Walter Campbell and Tom Carty. I first came across the work of this creative duo in my graduation year at university in Newcastle upon Tyne. They have been responsible for some of the most iconic advertising work ever created. Guinness' "Surfer" is as timeless and iconic as the day it was created in 1999, and deemed to be the greatest British TV ad of all time. It made a lasting impression on me as it uses the power of suggestion and abstract analogy to denote the minutes of waiting to ride that perfect wave and drink that perfect pint.

Someone else's work you admired lately. 

Design Studio's work on their rebrand of Center Parcs. So often we are judging and critiquing other people’s creative work on a blog, press release or online case study. But recently I stayed at one of Center Parc's locations in the Netherlands with my family. The brand is starting to roll out across all site locations and is already making an impact. The work resonates, is meaningful and injects modernity, playfulness and an expressive use of color and humor into the experience. The logo is so simple but also super smart—love it.

Your main strength as a creative person. 

Navigating through complexity by breaking problems down—and trying to have some fun along the way.

Your biggest weakness. 

Caring too much about every detail and being too involved. It's hard to let go sometimes but it often promotes a better outcome. Believe in the people around you, lean on your team and their skills.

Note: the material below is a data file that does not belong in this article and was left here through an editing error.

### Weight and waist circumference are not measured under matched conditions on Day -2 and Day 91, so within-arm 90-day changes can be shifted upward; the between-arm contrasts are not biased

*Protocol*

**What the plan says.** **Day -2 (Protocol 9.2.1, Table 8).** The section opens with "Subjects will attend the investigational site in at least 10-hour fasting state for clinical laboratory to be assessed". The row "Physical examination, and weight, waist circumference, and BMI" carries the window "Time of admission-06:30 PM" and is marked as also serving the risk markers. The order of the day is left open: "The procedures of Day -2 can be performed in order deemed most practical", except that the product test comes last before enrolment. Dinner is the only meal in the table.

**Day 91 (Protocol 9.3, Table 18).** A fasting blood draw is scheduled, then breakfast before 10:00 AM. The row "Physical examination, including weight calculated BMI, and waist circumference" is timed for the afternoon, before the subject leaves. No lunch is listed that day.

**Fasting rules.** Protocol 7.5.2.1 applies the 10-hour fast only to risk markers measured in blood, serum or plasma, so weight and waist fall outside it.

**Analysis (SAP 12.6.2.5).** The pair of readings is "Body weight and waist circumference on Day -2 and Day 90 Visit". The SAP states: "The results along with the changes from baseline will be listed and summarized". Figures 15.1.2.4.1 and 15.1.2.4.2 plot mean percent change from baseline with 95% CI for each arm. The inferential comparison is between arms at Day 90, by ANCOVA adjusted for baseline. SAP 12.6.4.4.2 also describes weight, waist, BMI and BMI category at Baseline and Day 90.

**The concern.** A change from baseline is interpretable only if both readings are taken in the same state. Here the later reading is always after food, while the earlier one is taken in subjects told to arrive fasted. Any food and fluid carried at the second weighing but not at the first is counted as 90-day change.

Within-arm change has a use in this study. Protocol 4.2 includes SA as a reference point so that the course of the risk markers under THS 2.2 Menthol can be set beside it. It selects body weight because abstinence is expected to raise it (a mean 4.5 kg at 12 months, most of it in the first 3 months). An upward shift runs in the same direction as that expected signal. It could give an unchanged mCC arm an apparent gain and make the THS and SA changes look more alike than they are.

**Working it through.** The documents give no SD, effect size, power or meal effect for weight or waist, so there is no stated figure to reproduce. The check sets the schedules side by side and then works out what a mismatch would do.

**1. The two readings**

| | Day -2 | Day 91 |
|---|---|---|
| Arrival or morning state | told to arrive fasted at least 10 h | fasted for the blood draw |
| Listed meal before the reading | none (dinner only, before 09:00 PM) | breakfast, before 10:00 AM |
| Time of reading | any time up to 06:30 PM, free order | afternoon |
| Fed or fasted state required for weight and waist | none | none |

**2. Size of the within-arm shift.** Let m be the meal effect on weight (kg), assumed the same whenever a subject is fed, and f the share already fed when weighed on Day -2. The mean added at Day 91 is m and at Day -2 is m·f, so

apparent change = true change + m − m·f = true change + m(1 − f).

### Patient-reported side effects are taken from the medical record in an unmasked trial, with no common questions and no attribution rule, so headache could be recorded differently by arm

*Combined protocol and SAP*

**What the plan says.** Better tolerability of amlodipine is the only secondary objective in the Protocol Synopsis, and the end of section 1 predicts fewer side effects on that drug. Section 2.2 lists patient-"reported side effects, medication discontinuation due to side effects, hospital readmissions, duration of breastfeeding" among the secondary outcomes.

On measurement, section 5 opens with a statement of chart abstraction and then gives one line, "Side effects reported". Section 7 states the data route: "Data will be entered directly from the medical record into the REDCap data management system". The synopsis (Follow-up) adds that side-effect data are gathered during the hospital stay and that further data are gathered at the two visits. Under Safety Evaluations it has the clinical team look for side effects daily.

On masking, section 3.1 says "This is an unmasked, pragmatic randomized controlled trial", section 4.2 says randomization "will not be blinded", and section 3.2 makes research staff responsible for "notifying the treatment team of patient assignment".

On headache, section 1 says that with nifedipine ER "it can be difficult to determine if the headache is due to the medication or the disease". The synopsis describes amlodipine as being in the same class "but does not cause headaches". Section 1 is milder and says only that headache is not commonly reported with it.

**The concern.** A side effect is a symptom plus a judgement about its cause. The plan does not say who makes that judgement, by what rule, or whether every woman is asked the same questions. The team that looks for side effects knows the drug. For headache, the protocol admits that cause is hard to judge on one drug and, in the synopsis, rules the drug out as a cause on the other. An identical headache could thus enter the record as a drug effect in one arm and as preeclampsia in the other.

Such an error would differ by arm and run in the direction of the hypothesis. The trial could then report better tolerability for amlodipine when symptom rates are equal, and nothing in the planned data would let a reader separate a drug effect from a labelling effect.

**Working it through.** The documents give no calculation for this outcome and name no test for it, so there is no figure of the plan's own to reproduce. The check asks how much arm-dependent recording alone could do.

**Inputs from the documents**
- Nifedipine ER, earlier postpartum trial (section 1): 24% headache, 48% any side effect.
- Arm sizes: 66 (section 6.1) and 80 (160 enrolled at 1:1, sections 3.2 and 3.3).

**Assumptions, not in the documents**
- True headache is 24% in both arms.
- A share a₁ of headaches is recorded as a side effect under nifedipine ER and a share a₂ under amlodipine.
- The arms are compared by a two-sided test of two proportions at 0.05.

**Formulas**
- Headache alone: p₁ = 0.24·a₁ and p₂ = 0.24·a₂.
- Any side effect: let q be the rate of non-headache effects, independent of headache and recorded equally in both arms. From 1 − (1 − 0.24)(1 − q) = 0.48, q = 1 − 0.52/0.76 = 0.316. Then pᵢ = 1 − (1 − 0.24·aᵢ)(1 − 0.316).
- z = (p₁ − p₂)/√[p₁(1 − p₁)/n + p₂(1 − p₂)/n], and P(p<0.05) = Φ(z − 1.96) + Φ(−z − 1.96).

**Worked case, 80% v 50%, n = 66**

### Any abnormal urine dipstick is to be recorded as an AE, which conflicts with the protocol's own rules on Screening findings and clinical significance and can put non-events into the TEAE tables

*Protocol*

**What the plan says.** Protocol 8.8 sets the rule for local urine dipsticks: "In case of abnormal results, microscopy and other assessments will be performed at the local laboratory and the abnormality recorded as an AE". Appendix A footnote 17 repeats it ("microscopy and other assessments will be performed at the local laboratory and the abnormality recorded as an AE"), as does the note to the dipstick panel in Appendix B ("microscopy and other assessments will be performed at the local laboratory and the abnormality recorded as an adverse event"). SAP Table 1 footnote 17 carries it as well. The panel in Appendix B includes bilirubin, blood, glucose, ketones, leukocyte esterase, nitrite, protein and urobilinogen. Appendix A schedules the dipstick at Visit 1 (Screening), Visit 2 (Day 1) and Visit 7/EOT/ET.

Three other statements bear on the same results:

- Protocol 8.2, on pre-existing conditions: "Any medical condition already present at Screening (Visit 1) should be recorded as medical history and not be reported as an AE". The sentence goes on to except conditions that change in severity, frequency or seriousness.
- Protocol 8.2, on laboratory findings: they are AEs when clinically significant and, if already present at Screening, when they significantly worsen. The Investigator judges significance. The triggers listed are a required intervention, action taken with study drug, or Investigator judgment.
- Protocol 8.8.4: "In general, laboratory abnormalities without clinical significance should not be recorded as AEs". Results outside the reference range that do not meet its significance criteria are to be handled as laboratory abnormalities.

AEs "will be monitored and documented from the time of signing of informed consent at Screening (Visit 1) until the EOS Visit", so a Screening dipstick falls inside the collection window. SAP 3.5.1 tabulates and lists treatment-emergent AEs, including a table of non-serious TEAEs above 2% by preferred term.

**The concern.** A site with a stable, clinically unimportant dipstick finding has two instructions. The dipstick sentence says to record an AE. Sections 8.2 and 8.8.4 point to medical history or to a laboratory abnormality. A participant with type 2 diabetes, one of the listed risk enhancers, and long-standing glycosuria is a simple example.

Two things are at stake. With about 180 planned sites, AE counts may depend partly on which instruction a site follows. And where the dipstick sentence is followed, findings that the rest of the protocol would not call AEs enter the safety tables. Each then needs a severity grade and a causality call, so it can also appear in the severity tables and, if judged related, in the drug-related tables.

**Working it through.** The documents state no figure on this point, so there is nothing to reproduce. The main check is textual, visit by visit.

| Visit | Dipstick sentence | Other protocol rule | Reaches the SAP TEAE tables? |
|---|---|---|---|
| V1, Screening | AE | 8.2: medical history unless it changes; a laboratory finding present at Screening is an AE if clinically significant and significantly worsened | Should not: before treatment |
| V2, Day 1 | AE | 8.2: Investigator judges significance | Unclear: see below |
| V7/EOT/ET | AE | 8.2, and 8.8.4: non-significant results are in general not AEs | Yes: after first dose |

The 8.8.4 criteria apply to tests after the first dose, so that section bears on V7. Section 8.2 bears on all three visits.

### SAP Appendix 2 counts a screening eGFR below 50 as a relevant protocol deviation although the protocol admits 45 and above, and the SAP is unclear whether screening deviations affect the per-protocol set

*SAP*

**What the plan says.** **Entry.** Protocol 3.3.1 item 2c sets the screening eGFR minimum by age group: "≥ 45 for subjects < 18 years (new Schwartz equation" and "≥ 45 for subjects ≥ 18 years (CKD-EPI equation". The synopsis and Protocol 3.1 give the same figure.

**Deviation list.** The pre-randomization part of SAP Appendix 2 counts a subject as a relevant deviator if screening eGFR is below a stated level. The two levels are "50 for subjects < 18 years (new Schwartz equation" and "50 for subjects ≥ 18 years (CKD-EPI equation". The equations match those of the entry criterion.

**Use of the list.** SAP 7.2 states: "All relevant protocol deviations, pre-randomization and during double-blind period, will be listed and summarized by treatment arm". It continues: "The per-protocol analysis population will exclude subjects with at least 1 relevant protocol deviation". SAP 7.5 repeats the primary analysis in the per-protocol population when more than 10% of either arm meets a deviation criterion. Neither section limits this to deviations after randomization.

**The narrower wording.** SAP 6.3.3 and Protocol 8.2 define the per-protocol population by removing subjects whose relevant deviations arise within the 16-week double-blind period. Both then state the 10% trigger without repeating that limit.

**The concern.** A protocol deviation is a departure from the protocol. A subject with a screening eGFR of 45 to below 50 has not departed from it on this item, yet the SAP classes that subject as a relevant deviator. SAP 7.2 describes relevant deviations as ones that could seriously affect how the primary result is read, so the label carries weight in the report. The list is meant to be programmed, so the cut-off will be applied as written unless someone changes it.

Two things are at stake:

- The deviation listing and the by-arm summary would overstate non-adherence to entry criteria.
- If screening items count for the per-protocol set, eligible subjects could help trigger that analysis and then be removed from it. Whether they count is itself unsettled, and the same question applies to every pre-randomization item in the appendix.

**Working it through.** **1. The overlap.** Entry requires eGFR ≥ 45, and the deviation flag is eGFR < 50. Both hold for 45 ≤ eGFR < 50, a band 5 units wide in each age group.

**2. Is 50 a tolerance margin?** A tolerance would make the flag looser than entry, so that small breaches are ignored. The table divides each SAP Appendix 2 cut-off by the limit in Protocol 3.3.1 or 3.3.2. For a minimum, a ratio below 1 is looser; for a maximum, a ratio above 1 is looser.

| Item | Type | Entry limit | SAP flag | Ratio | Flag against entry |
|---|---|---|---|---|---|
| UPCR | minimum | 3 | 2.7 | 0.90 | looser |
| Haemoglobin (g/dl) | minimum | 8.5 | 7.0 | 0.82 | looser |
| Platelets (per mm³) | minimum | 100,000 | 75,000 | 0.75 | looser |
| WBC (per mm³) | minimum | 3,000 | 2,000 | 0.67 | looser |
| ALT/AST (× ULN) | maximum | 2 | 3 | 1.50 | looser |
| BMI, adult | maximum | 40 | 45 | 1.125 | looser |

One thing that always makes you happy. 

Being outside, enjoying nature, the weather, seeing my kids happy, being on my race bike and playing music. Apologies, it was difficult to just pick one! 

One thing that always makes you sad. 

Seeing injustice in the world. Probably because my full name means "keeper of humankind" so it's inherent to my DNA.

What you'd be doing if you weren't in design/advertising.

I'd like to think that I'd be playing jazz piano somewhere in a bar in New Orleans. Failing that, probably a police dog handler—random, I know!

2 Minutes With is our regular interview series where we chat with creatives about their backgrounds, creative inspirations, work they admire and more. For more about 2 Minutes With, or to be considered for the series, please get in touch.

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Jessica MacAulay
Jessica MacAulay is a contributor for Muse by Clio. She's also a recent graduate of the University of Colorado Boulder's College of Media, Communication, and Information.